DAMASCUS, Syria — Lebanese President Amin Gemayel ended two days of talks with the Syrian leadership Friday without pledging support for the Lebanese peace agreement that was signed last week.
It was not clear from statements issued to the press by the Syrians and the Lebanese whether the 43-year-old Christian president had openly opposed the peace plan in the face of Syrian pressure to go along with it.
But the Syrians had hoped to receive a firm expression of support from Gemayel, and its absence suggested that problems remain to be settled. Gemayel met for five hours with Syrian President Hafez Assad and for four hours with First Vice President Abdel Halim Khaddam, Assad's personal trouble-shooter for Lebanon.
'The Fate of Peace'
Damascus radio said the talks "covered all aspects of the situation and the fate of peace, security and national reconciliation in Lebanon."
Syrian newspapers said that Gemayel, who returned to Beirut, would be back in Damascus next week for more talks following visits to the Syrian capital by former President Suleiman Franjieh and other Lebanese leaders. Franjieh is a close friend of Assad's, but he, too, has opposed the accord.
The tripartite peace agreement, which was painstakingly negotiated by the Syrians, was signed here last Saturday by the leaders of Lebanon's main Muslim and Christian militias.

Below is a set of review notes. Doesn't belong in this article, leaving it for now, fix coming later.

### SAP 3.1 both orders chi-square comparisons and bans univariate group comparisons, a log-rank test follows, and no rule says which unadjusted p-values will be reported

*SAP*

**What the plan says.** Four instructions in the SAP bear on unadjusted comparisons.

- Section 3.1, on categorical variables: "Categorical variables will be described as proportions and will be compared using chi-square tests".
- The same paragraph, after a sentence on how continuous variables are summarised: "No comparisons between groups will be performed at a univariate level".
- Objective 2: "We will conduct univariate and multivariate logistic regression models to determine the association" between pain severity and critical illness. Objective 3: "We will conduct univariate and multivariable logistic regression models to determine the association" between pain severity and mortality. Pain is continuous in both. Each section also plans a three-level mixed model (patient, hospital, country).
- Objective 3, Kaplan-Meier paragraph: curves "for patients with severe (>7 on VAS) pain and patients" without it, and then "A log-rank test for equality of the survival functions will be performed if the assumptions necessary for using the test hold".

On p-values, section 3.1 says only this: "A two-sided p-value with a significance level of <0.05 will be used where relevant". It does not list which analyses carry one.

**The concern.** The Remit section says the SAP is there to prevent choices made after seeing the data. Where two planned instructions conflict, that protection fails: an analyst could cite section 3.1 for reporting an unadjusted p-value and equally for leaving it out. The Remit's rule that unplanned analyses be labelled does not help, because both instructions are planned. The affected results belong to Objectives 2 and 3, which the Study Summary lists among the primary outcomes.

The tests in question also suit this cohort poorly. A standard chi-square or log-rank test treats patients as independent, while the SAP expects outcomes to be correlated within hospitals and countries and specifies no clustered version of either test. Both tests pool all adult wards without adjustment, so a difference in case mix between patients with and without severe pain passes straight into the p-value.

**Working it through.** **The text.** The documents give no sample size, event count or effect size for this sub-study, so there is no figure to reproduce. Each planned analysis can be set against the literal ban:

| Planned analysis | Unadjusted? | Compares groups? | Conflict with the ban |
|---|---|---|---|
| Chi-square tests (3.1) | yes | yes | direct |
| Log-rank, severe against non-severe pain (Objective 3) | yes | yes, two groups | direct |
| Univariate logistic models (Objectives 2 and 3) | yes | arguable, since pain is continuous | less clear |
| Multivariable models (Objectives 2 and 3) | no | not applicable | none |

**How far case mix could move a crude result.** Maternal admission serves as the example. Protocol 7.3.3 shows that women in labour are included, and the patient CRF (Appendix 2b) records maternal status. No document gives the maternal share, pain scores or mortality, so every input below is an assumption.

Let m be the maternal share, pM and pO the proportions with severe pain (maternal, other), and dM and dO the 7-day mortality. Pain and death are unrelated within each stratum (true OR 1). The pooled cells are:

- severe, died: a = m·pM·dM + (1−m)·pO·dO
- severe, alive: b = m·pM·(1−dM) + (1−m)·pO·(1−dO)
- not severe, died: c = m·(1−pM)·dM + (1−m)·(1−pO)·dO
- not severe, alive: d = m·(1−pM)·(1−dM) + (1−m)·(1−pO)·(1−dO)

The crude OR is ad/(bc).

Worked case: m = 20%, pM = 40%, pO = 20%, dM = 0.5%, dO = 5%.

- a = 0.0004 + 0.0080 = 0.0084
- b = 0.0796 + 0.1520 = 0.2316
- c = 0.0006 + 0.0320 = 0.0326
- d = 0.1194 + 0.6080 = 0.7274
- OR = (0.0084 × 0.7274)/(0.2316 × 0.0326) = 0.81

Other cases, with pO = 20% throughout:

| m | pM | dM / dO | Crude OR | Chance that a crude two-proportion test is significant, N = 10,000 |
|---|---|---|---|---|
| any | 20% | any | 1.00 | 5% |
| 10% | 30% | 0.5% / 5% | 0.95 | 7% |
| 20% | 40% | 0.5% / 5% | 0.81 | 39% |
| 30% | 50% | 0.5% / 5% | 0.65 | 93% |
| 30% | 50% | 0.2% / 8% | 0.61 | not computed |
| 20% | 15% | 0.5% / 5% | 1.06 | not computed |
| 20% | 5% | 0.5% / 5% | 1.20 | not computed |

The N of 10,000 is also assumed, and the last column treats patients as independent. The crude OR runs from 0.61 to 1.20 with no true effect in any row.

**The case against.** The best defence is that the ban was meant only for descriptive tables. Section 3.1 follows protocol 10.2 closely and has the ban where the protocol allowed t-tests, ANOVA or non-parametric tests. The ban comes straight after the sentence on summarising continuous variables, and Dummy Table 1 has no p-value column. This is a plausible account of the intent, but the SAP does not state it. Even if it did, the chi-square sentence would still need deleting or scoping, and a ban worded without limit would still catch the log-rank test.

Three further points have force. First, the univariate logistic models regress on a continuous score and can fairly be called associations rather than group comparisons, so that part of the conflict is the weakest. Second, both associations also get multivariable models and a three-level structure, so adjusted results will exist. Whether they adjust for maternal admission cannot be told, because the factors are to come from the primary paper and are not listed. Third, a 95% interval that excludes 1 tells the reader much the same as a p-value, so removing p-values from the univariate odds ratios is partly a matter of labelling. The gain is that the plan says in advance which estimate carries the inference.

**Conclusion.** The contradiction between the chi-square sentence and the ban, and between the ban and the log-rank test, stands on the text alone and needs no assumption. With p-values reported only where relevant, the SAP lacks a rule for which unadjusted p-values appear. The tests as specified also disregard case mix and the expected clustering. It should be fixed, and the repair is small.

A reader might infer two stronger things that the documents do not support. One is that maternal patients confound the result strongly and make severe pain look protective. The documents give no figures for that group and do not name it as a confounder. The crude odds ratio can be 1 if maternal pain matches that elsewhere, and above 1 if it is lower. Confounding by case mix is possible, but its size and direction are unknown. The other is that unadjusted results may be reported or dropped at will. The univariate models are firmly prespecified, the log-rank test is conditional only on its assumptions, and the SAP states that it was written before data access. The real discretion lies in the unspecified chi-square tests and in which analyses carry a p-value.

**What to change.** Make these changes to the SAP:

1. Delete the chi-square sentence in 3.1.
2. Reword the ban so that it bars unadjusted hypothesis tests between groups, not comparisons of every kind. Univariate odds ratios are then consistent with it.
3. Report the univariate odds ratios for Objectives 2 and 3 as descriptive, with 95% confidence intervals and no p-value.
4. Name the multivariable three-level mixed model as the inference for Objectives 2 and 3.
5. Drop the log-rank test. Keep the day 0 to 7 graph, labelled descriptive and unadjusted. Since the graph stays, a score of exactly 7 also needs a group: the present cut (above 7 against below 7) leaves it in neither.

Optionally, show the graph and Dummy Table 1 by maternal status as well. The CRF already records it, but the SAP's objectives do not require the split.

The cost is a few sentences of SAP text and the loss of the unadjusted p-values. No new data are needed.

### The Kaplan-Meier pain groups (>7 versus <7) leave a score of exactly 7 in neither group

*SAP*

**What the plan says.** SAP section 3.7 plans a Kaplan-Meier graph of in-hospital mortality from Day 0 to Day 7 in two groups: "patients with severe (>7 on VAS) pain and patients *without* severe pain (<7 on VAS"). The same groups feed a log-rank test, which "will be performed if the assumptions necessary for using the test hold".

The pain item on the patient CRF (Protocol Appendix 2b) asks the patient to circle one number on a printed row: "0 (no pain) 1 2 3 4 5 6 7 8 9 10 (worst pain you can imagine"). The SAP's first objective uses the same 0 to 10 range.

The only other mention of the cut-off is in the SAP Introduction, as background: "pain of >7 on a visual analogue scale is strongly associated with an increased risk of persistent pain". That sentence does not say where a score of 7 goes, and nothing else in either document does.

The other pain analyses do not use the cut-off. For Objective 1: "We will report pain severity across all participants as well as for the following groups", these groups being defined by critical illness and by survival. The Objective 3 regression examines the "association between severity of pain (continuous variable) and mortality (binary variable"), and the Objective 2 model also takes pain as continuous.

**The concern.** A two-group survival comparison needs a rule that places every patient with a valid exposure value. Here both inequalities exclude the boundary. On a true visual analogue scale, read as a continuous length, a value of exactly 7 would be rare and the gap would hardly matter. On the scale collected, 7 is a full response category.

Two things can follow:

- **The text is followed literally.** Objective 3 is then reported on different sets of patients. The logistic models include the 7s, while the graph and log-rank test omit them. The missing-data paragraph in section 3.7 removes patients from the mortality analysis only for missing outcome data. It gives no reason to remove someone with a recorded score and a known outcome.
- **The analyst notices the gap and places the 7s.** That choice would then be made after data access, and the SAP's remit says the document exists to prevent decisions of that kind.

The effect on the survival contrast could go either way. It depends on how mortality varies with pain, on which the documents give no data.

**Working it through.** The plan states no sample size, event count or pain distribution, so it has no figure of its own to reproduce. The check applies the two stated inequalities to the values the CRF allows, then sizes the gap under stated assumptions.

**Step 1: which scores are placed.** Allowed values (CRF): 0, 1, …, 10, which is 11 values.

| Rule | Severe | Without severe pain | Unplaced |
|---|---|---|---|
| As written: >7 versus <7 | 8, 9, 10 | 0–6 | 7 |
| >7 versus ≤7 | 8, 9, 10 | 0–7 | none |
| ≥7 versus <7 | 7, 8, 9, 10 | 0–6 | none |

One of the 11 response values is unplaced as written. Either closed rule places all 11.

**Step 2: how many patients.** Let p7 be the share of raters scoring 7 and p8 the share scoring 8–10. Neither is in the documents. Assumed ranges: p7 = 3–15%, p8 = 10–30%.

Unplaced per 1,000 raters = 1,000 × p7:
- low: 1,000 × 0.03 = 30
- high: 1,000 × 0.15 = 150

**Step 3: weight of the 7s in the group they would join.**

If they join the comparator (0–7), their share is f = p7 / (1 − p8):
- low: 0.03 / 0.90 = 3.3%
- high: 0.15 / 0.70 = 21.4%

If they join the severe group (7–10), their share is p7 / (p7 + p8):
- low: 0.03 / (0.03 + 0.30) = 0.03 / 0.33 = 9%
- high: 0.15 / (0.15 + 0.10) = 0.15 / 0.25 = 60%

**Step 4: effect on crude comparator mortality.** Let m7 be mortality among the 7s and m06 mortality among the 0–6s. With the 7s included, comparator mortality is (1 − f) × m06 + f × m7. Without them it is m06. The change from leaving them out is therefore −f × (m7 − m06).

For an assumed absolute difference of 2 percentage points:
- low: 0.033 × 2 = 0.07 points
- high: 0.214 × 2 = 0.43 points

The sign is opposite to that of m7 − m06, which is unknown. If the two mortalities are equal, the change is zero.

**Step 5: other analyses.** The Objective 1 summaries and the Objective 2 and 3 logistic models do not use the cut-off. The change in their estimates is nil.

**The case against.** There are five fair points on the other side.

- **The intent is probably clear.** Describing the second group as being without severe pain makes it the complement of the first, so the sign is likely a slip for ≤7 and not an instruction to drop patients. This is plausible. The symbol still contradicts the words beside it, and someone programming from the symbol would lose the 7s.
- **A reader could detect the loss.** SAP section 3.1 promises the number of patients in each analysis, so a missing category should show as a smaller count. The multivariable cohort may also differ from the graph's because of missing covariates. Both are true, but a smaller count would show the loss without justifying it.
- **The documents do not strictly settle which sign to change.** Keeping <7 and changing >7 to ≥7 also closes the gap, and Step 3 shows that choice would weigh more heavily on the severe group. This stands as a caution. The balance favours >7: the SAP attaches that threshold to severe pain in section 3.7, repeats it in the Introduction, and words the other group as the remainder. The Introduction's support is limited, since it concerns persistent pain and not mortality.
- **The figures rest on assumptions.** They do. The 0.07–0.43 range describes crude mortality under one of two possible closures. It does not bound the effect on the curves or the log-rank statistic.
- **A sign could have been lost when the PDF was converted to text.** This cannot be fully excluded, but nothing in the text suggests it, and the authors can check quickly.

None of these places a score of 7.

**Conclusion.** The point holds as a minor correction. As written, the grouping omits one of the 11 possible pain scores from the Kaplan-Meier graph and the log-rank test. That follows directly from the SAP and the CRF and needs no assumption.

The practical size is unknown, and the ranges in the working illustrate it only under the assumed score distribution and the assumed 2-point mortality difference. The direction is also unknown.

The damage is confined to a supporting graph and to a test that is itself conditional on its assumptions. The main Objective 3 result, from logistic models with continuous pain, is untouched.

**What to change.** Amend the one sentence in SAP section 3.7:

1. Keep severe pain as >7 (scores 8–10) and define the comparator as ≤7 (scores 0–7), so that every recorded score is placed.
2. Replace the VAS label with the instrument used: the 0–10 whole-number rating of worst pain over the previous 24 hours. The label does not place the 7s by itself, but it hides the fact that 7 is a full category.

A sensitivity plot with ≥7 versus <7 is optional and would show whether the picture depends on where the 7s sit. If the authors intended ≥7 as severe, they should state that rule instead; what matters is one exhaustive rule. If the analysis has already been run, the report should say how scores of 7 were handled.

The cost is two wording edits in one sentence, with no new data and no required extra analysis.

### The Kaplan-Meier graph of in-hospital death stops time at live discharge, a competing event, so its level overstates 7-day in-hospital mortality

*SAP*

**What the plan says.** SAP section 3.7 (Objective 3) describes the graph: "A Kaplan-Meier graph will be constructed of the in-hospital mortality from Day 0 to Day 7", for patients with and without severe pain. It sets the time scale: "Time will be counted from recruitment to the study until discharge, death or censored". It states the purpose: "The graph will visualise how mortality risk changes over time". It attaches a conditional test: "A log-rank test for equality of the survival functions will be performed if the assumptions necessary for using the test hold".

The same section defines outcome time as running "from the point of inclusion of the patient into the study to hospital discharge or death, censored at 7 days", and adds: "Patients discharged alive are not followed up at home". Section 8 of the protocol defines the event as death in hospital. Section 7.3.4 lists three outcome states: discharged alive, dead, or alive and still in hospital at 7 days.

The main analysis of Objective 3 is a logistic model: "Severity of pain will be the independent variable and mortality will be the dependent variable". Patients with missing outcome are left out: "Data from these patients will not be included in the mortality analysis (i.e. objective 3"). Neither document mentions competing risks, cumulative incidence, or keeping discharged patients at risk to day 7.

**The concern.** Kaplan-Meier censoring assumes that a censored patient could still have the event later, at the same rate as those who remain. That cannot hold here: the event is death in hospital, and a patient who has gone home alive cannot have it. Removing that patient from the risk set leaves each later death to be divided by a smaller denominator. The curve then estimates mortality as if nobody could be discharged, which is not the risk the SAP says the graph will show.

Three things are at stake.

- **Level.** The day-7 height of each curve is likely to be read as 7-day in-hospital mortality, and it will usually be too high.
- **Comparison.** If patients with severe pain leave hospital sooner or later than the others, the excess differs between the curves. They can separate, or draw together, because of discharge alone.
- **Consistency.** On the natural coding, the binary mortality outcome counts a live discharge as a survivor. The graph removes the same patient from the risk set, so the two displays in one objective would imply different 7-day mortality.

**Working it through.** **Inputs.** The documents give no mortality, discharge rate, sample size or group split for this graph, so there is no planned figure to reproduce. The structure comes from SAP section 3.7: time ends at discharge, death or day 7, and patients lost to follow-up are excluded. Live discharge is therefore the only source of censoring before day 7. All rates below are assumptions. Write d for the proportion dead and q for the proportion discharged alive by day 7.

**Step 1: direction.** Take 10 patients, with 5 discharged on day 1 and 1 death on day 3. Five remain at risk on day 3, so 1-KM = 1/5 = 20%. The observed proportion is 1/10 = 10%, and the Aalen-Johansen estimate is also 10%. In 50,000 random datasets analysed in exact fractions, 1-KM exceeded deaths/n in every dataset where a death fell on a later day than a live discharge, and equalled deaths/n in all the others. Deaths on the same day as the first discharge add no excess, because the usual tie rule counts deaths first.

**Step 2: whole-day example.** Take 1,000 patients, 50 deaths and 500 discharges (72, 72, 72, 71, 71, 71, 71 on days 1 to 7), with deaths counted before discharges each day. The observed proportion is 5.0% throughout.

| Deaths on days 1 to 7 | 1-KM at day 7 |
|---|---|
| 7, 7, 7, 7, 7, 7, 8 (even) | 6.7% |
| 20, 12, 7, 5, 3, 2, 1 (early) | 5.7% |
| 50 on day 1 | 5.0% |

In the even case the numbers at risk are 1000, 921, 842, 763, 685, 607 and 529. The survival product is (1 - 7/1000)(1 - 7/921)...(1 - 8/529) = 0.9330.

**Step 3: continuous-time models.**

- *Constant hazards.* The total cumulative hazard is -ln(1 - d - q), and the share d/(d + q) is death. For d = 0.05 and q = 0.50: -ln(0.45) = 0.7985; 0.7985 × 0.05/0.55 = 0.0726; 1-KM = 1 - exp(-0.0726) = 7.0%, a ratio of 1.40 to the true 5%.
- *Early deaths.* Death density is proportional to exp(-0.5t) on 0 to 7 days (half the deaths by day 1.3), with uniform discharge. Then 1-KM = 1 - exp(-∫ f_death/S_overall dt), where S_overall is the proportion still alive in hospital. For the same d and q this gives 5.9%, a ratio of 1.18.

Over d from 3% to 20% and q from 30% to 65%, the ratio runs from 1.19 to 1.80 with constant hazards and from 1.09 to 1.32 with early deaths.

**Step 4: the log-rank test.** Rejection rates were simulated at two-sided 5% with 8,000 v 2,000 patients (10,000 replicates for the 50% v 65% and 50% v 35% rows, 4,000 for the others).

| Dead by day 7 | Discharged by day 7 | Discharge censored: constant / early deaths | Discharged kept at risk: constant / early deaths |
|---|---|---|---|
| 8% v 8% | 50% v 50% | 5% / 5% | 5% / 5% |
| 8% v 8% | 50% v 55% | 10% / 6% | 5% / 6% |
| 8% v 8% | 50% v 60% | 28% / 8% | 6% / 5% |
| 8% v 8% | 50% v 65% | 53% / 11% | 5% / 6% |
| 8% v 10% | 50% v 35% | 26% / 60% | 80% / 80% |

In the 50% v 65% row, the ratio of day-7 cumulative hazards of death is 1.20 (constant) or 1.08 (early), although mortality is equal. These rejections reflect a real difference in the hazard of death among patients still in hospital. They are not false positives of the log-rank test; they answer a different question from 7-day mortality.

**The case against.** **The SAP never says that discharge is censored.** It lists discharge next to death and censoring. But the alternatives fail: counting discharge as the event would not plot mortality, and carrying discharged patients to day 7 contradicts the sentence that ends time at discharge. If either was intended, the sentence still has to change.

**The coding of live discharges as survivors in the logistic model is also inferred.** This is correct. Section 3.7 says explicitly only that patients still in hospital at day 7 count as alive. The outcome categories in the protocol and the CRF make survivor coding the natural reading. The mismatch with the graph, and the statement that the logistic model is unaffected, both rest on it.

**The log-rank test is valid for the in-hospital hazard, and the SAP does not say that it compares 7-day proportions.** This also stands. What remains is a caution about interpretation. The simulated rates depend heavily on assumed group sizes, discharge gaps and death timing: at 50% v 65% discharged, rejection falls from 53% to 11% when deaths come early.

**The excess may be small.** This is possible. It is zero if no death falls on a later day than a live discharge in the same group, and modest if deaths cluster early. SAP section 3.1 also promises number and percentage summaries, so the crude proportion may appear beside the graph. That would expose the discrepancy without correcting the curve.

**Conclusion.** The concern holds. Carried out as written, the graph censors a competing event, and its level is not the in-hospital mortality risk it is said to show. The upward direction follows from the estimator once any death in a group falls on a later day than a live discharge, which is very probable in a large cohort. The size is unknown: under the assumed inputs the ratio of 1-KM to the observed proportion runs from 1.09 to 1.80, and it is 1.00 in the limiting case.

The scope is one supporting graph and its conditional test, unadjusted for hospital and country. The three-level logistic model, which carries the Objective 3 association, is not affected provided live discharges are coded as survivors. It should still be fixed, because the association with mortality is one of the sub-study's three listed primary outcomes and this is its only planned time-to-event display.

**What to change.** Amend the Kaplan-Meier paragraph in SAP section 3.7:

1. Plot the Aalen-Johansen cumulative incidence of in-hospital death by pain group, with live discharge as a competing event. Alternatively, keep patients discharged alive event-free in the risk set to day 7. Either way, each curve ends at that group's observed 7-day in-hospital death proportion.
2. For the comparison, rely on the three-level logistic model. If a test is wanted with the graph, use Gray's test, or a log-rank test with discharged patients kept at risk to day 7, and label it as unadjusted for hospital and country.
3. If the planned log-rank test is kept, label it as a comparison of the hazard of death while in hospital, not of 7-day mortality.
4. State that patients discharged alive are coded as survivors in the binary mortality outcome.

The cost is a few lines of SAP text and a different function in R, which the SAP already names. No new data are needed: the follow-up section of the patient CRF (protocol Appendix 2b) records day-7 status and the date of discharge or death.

The signatories were Elie Hobeika, leader of the Christian militia known as the Lebanese Forces; Nabih Berri of the Shia Muslim militia called Amal, and Walid Jumblatt of the Druze militia organization known as the Progressive Socialist Party.
Gemayel Believed Angry
Gemayel was believed to be angry with the accord because he was not consulted during the negotiations and because the final text contains provisions that will significantly reduce his powers as president. The accord calls for disbanding all militias and forming a national coalition Cabinet with power to call in Syrian troops to help quell any unrest.
Gemayel told reporters in Beirut that the talks covered "all aspects" of the peace plan.
"What I'm interested in is in ending the state of war in all senses, not just on paper," Gemayel said. "Ending the state of war lies in a careful consideration of the solution which lays down the basis for a future Lebanon."
The remarks, which seemed intentionally vague, clearly did not represent the unqualified endorsement the Syrians had sought.
Gemayel was the apparent target of an assassination attempt Tuesday when gunmen fired into the presidential limousine north of Beirut. Gemayel was not in the car at the time. The ambush followed closely an attempt on the life of a senior official of the Lebanese Forces, Assad Shaftari, who was one of the negotiators of the peace plan, and the Christian militia accused Gemayel aides of being behind the attack.
A power struggle has been under way for several months within the Christian community, between militia leaders and Gemayel. As a result, the president and his Falangist party have lost considerable power.
The Syrian government has kept any mention of the tension in the Christian community out of the controlled press here. The assassination attempts were not mentioned, either.
A commentary in Tishrin, a government newspaper, said that Syria will "provide all necessary backing" for the peace accord.
"It is ready to confront all possibilities and will not be silent toward any attempt to hinder implementation," the newspaper said.
The Syrians have not made it clear whether they will deploy troops to enforce the peace. There are about 30,000 Syrian soldiers in Lebanon, but they are mostly in the eastern Bekaa Valley and in the north, around the port of Tripoli.